Da Vinci Vitruve Luc Viatour. The drawing, which is in pen and ink on paper, depicts a man in two superimposed human portrait drawing pdf with his arms and legs apart and inscribed in a circle and square.
Like most works on paper, it is displayed to the public only occasionally. Vitruvius determined that the ideal body should be eight heads high. Leonardo’s drawing is traditionally named in honor of the architect. In addition, this picture represents a cornerstone of Leonardo’s attempts to relate man to nature. He believed the workings of the human body to be an analogy for the workings of the universe. The second paragraph reads: “if you open your legs enough that your head is lowered by one-fourteenth of your height and raise your hands enough that your extended fingers touch the line of the top of your head, know that the centre of the extended limbs will be the navel, and the space between the legs will be an equilateral triangle”. The points determining these proportions are marked with lines on the drawing.
The other members, too, have their own symmetrical proportions, and it was by employing them that the famous painters and sculptors of antiquity attained to great and endless renown. Similarly, in the members of a temple there ought to be the greatest harmony in the symmetrical relations of the different parts to the general magnitude of the whole. Then again, in the human body the central point is naturally the navel. For if a man be placed flat on his back, with his hands and feet extended, and a pair of compasses centred at his navel, the fingers and toes of his two hands and feet will touch the circumference of a circle described therefrom.
And just as the human body yields a circular outline, so too a square figure may be found from it. For if we measure the distance from the soles of the feet to the top of the head, and then apply that measure to the outstretched arms, the breadth will be found to be the same as the height, as in the case of plane surfaces which are perfectly square. Leonardo’s drawing combines a careful reading of the ancient text with his own observation of actual human bodies. This adjustment is the innovative part of Leonardo’s drawing and what distinguishes it from earlier illustrations. He also departs from Vitruvius by drawing the arms raised to a position in which the fingertips are level with the top of the head, rather than Vitruvius’s much lower angle, in which the arms form lines passing through the navel. It may be noticed by examining the drawing that the combination of arm and leg positions actually creates sixteen different poses.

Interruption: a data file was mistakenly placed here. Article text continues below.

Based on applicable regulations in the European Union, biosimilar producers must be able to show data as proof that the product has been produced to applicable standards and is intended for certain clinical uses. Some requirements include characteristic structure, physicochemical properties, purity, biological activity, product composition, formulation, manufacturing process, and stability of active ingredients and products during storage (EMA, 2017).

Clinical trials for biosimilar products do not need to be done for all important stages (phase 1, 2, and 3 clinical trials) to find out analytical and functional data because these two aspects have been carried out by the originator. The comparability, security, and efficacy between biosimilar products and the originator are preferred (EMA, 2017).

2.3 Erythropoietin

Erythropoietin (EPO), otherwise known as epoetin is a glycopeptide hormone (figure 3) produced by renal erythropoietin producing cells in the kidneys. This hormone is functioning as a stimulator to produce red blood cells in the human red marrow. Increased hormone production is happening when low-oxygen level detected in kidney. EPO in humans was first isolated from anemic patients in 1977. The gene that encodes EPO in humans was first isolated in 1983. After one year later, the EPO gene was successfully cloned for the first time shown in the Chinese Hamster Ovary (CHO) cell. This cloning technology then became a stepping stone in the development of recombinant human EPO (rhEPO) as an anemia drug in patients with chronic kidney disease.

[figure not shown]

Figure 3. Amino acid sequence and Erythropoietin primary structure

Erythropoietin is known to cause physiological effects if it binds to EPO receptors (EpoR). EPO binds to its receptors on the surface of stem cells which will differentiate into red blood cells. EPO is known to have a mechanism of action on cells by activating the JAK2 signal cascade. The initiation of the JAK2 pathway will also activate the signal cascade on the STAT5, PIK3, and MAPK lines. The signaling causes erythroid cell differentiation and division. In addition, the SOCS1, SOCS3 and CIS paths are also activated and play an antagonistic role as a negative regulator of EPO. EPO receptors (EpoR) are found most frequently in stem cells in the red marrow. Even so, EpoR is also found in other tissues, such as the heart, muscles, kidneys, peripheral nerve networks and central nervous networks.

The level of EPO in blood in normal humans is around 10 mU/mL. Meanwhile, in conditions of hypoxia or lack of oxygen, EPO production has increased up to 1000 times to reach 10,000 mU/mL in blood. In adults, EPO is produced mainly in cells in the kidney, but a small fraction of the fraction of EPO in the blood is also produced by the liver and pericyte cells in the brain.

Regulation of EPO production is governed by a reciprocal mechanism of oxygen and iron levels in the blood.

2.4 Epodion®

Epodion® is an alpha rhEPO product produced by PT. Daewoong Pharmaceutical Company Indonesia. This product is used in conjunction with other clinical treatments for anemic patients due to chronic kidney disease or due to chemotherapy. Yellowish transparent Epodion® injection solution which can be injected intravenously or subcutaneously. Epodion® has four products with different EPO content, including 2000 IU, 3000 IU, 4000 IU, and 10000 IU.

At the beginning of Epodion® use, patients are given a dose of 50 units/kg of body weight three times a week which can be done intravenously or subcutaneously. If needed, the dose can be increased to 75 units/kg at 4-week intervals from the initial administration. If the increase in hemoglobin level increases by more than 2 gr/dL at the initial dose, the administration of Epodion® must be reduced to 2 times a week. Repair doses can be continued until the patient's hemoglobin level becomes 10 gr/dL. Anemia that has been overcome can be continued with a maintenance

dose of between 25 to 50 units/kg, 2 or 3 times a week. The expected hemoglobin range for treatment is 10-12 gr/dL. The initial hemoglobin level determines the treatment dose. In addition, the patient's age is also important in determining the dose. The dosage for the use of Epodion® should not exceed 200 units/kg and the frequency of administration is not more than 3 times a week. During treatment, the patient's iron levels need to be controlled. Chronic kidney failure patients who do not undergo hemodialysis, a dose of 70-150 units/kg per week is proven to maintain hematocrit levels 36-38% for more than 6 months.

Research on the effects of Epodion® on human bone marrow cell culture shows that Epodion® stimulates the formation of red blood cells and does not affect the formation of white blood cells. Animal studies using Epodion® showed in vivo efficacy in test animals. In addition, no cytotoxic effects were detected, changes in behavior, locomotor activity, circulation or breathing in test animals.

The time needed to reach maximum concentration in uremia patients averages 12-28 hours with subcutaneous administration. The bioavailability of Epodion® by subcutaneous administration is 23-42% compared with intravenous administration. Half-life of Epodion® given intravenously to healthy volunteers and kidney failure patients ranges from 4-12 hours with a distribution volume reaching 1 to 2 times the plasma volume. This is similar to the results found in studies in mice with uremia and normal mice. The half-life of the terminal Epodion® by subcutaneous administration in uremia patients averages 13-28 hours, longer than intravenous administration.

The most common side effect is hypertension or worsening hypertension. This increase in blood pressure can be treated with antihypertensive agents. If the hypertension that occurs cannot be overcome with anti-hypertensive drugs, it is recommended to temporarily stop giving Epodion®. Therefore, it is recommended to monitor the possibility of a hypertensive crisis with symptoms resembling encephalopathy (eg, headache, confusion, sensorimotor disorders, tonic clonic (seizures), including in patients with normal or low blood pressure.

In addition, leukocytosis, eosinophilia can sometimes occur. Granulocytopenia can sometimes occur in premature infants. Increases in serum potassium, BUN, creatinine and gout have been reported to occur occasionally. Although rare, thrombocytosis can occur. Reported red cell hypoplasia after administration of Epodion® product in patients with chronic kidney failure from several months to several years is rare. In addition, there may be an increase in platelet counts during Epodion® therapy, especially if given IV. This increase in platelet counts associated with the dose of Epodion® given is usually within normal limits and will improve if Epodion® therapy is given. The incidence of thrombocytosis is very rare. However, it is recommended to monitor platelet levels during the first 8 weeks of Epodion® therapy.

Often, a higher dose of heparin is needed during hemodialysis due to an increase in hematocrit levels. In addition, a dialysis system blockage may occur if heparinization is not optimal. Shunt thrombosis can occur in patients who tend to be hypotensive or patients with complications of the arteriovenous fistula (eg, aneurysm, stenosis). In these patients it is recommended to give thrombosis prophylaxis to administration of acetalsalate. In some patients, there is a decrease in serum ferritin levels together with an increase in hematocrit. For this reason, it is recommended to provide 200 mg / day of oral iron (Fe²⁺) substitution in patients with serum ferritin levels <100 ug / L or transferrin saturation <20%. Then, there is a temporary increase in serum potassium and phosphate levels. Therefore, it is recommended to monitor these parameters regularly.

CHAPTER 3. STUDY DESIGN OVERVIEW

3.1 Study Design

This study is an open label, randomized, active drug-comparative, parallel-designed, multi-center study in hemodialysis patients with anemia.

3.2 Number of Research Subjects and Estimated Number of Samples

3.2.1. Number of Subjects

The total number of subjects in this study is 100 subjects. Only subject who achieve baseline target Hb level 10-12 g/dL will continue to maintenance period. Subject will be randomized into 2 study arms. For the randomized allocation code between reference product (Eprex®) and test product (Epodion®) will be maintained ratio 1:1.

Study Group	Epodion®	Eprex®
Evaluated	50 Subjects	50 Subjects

The pose with the arms straight out and the feet together is seen to be inscribed in the superimposed square. On the other hand, the “spread-eagle” pose is seen to be inscribed in the superimposed circle. 1822, along with a number of his drawings, by the Gallerie dell’Accademia in Venice, Italy, and has remained there since. Renaissance architect, an expert on Vitruvius and a close friend. Giacomo Andrea’s original drawing has only one set of arms and legs, but Leonardo’s has the position of his man’s arms and legs change.